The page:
Through a comparative analysis of Germany and Russia, this paper explores how participation in the memorialization process affects and reflects national identity formation in post-totalitarian societies. These post-totalitarian societies face the common problem of re-presenting their national character as civic and democratic, in great part because their national identities were closely bound to oppressive regimes. Through a comparison of three memorial sites—Sachsenhausen concentration camp memorial in Germany, and Lubianka Square and the Park of Arts in Russia—we argue that even where dramatic reductions in state power and the opening of civil society have occurred, a simple elite–public dichotomy cannot adequately capture the nature of participation in the process of memory re-formation. Rather, mutual interactions among multiple publics and elites, differing in kind and intensity across contexts, combine to form a complex pastiche of public memory that both interprets a nation's past and suggests desirable models for its future. The domination of a ‘Western' style of memorialization in former East Germany illustrates how even relatively open debates can lead to the exclusion of certain representations of the nation. Nonetheless, Germany has had comparatively vigorous public debates about memorializing its totalitarian periods. In contrast, Russian elite groups have typically circumvented or manipulated participation in the memorialization process, reflecting both a reluctance to deal with Russia's totalitarian past and a emerging national identity less civic and democratic than in Germany.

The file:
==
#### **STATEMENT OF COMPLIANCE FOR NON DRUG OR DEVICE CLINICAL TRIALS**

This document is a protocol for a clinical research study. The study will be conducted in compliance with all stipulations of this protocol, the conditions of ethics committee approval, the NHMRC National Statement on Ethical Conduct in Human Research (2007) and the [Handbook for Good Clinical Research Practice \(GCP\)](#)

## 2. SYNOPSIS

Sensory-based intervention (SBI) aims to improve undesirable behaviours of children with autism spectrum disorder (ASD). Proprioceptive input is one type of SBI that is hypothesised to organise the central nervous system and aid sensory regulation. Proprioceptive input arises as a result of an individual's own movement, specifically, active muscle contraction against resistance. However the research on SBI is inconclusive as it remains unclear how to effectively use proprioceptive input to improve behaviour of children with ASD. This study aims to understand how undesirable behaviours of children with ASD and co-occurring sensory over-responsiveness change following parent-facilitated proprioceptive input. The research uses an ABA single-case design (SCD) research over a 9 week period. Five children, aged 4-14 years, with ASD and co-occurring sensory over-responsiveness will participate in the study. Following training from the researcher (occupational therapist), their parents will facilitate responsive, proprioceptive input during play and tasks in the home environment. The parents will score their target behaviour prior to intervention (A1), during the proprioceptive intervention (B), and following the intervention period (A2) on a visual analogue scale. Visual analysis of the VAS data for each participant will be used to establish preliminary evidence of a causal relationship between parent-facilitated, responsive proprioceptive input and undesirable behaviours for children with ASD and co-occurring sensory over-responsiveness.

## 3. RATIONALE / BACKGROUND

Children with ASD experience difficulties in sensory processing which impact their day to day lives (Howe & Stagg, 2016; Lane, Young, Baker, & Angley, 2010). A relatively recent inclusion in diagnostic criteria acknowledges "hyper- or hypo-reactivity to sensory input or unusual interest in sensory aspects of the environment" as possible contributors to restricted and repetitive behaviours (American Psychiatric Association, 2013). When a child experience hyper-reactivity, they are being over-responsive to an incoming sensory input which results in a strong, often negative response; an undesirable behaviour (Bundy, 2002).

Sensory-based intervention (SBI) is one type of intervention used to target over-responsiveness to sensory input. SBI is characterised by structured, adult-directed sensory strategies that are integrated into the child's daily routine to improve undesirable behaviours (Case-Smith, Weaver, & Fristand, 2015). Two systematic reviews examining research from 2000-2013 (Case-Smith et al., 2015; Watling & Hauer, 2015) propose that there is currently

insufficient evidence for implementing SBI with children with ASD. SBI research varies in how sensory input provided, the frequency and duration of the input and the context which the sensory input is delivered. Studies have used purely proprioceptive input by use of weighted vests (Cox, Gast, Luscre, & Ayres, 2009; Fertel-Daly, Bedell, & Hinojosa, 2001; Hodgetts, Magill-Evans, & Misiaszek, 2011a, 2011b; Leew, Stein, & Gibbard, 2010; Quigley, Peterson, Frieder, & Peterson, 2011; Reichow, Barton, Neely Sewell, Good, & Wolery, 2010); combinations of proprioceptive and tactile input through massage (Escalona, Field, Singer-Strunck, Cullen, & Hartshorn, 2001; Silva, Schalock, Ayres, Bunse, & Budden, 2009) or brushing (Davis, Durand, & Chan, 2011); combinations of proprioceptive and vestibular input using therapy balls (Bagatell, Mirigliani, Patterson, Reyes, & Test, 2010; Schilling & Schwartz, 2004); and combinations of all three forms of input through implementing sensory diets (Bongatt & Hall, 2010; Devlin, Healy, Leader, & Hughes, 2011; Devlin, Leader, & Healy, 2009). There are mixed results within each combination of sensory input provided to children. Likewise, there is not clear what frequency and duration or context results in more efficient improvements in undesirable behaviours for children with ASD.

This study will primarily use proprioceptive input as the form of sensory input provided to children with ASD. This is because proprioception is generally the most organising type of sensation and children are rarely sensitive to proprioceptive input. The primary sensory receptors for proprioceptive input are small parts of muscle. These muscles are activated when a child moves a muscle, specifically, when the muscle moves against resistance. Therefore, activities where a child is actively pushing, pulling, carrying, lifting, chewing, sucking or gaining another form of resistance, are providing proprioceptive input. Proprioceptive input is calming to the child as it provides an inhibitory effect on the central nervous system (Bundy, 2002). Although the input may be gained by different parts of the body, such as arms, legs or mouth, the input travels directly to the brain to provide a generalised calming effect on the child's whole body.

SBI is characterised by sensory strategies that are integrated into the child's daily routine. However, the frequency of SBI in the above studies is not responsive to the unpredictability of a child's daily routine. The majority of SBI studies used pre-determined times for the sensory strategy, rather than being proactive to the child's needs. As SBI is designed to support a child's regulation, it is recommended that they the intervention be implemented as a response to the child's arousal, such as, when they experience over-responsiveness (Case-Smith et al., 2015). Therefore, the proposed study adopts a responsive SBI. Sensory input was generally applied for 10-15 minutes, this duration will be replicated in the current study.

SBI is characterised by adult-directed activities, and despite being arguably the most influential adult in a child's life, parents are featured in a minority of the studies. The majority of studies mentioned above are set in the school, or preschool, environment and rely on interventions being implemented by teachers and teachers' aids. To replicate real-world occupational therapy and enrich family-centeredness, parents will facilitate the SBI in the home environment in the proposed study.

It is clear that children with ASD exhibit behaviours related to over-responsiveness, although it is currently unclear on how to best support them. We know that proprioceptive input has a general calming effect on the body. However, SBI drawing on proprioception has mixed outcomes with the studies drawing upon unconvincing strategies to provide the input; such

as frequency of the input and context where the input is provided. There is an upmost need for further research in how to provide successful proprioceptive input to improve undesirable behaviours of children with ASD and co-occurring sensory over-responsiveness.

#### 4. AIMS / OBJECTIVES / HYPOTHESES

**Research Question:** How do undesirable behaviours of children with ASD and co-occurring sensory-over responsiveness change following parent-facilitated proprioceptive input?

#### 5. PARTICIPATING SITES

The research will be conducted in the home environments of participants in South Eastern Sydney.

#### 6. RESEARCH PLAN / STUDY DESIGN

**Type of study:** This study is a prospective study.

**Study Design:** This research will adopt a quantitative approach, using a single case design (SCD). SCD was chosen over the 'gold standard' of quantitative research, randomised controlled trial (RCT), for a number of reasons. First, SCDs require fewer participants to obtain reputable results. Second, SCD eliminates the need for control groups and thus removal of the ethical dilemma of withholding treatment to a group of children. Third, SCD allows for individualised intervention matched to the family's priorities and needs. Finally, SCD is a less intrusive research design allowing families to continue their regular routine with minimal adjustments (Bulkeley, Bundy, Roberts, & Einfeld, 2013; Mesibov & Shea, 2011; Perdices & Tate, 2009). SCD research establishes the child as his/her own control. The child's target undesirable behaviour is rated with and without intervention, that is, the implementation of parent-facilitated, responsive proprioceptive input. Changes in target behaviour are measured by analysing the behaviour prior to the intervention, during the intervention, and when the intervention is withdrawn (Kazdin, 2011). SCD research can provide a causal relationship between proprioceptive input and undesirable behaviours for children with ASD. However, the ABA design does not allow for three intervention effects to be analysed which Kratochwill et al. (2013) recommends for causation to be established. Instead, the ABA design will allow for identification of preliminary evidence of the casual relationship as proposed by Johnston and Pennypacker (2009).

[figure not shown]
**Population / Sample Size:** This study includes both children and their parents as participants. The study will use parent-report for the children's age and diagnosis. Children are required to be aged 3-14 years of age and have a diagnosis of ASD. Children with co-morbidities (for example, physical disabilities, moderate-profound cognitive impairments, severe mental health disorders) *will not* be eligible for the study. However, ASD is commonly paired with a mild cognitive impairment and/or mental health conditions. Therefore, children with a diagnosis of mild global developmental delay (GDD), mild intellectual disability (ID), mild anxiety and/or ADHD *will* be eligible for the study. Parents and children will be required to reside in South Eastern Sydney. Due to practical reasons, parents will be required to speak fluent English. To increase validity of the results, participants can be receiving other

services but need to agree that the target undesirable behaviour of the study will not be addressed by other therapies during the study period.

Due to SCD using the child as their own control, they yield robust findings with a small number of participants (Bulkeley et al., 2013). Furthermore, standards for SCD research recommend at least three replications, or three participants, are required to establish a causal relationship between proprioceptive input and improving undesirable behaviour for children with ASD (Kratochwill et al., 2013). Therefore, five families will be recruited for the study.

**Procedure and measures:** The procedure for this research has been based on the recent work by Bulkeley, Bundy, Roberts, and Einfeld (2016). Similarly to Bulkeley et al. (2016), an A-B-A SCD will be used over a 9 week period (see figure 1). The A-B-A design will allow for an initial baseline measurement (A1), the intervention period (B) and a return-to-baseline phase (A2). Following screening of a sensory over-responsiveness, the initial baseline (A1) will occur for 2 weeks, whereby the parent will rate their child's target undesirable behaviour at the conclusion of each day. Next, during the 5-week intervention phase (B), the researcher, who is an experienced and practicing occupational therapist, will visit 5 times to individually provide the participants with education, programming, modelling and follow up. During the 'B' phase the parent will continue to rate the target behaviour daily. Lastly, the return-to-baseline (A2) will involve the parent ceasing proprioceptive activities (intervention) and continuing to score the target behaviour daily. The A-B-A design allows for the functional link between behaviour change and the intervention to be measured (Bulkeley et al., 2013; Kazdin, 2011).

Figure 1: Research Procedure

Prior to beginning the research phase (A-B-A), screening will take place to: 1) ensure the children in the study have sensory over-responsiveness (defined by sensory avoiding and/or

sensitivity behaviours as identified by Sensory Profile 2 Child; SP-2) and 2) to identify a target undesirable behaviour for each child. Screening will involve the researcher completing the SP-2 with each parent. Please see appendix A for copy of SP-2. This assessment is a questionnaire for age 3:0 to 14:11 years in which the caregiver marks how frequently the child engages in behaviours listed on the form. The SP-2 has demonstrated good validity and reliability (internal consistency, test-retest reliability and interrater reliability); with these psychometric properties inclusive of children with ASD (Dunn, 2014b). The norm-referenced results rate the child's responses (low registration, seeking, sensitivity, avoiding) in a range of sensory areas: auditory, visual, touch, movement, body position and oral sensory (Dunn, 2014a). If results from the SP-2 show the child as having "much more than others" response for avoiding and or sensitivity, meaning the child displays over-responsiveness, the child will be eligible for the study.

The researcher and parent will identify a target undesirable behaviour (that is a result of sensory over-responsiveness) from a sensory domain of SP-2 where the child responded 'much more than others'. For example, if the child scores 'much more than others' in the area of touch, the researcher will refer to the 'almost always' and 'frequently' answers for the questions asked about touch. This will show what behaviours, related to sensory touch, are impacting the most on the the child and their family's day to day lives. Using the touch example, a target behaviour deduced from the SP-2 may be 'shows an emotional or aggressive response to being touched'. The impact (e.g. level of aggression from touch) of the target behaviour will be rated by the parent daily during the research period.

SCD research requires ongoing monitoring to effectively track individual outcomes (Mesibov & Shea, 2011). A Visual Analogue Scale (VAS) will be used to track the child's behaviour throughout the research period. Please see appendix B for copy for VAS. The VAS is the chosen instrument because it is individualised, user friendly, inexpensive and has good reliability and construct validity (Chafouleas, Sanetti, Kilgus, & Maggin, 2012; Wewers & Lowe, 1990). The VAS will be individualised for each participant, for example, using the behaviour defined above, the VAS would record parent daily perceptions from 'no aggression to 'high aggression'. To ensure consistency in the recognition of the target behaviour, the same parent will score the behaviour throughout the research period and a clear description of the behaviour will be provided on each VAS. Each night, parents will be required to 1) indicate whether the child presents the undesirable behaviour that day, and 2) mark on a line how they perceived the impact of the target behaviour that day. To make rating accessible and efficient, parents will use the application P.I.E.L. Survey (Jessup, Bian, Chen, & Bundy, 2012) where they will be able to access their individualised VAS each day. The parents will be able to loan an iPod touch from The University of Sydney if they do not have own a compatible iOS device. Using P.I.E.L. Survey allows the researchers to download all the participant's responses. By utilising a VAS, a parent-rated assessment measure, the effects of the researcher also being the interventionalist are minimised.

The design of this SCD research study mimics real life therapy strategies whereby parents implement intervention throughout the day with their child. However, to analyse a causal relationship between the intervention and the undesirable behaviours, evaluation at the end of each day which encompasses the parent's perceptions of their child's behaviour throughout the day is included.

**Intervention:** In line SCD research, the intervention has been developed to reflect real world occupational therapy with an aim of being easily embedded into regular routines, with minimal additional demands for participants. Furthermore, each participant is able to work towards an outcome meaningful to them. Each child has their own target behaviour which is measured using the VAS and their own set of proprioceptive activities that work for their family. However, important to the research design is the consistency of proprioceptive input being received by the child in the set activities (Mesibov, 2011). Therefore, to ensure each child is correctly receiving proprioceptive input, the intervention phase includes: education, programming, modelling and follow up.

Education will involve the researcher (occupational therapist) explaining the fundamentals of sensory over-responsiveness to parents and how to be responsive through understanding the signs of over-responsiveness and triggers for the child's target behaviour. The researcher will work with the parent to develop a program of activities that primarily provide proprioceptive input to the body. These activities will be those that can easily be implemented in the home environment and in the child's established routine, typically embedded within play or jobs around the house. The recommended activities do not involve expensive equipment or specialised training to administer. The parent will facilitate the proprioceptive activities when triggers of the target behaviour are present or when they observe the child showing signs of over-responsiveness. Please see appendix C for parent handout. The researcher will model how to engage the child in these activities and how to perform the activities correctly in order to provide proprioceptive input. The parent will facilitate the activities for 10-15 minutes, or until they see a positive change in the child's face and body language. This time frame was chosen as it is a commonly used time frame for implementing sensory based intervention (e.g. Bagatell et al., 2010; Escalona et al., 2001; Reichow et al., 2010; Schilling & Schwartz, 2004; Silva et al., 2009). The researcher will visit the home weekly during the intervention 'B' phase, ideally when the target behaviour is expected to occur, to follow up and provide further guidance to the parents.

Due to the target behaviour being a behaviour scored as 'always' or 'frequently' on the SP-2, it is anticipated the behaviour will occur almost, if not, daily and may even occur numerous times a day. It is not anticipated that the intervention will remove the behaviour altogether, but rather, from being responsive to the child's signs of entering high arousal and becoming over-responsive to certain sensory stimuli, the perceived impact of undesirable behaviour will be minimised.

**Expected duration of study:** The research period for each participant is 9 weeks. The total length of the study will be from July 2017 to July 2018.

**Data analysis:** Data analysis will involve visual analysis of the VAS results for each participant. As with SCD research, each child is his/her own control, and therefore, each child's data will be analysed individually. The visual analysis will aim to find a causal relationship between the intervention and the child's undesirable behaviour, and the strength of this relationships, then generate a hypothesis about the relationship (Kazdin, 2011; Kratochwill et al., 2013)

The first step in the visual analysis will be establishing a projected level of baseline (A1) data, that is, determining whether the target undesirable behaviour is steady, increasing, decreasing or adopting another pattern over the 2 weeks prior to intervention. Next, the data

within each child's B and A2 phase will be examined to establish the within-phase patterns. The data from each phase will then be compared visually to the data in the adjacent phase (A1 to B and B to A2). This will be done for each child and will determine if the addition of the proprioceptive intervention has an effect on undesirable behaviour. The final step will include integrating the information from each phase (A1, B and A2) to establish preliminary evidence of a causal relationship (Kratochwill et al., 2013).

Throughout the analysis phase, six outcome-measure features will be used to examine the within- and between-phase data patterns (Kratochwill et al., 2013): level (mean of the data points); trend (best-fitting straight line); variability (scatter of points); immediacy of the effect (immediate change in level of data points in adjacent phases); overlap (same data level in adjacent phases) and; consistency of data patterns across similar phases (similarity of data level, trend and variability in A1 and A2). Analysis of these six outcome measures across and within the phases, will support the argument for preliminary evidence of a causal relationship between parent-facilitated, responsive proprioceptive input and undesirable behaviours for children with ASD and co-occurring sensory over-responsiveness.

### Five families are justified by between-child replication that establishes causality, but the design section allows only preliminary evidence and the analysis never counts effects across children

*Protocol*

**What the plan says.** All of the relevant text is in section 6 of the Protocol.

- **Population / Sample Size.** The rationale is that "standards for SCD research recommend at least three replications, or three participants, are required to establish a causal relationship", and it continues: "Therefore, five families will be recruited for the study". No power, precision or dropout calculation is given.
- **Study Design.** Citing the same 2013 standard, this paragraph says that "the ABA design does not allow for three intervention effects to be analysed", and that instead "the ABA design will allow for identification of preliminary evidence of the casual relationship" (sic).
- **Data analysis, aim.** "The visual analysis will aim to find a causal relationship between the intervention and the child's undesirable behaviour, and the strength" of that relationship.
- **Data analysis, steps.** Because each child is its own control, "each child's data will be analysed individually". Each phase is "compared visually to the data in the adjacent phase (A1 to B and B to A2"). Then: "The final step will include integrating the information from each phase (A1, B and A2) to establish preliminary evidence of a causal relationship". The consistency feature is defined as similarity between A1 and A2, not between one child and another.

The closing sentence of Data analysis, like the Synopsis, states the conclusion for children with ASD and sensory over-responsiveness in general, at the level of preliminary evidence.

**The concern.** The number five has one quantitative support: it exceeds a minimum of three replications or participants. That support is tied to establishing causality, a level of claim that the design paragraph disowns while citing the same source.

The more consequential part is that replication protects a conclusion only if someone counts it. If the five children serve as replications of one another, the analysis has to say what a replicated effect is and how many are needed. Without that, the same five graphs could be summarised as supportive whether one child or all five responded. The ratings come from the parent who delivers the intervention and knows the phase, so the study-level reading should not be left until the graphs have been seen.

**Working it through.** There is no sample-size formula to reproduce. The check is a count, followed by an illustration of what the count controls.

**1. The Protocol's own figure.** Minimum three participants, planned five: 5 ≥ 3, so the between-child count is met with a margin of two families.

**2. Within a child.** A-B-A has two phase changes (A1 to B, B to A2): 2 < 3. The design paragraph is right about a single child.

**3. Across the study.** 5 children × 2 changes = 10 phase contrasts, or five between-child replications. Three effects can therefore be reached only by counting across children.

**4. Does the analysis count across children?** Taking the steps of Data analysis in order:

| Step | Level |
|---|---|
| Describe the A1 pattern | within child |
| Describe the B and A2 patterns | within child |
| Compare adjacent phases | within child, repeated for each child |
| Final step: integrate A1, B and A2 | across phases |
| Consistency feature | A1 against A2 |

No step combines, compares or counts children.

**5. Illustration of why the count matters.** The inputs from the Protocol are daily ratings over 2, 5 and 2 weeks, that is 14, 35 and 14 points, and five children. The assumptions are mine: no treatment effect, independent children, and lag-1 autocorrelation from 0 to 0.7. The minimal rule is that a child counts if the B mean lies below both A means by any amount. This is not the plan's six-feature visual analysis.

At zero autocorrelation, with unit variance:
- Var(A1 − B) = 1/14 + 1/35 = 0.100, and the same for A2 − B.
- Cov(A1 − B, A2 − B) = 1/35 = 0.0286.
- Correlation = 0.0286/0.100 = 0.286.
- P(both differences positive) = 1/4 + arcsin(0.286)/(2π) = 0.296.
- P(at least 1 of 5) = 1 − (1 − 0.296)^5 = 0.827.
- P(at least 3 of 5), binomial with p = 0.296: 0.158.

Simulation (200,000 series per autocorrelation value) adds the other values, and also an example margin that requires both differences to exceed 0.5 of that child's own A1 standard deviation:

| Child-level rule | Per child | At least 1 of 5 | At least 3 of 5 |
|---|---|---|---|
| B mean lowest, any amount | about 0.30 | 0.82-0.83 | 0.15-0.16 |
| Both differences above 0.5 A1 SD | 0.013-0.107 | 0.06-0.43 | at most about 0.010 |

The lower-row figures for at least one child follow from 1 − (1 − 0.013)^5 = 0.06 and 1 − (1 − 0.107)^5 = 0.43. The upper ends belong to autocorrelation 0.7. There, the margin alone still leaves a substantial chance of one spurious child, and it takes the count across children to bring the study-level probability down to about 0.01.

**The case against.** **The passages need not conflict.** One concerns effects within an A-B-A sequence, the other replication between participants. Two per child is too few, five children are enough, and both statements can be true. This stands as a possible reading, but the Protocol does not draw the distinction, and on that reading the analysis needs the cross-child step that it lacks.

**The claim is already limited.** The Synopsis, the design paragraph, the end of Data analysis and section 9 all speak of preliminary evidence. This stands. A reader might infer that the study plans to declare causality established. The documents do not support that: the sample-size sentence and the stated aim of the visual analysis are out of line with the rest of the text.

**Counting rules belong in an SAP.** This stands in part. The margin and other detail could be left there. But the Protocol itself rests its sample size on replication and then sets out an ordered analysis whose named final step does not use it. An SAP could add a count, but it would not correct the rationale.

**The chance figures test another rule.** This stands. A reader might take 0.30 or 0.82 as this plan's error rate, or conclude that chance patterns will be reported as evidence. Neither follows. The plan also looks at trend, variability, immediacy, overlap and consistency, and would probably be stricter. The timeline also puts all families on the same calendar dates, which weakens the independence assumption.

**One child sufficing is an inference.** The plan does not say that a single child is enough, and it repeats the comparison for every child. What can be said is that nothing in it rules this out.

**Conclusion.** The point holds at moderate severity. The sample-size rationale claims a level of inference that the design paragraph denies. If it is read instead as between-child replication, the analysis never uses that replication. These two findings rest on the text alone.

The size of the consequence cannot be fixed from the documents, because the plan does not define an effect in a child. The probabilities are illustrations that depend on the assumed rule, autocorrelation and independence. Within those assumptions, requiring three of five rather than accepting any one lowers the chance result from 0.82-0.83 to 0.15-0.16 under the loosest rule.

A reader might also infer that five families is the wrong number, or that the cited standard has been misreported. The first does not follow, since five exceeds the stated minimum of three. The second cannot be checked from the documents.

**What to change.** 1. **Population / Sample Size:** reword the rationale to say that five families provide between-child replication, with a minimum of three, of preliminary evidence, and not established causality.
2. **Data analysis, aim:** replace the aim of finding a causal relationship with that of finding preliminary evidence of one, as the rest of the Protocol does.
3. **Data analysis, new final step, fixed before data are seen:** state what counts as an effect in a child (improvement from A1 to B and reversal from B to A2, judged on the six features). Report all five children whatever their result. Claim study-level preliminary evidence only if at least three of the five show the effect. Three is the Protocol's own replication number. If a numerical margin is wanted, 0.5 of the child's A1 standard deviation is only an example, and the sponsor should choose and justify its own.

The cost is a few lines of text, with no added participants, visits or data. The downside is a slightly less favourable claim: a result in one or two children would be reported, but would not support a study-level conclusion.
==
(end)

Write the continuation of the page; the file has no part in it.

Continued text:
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monuments and memorials;
politics of memory;
Document Type: Research Article
Department of Geography, Dartmouth College, Hanover, NH 03755, USA
Department of Political Science, McGill University, Montreal, Quebec H3A 2T7, Canada
Department of Geography, Royal Holloway, University of London, Egham, Surrey TW20 0EX, UK
Publication date: 2004-09-01
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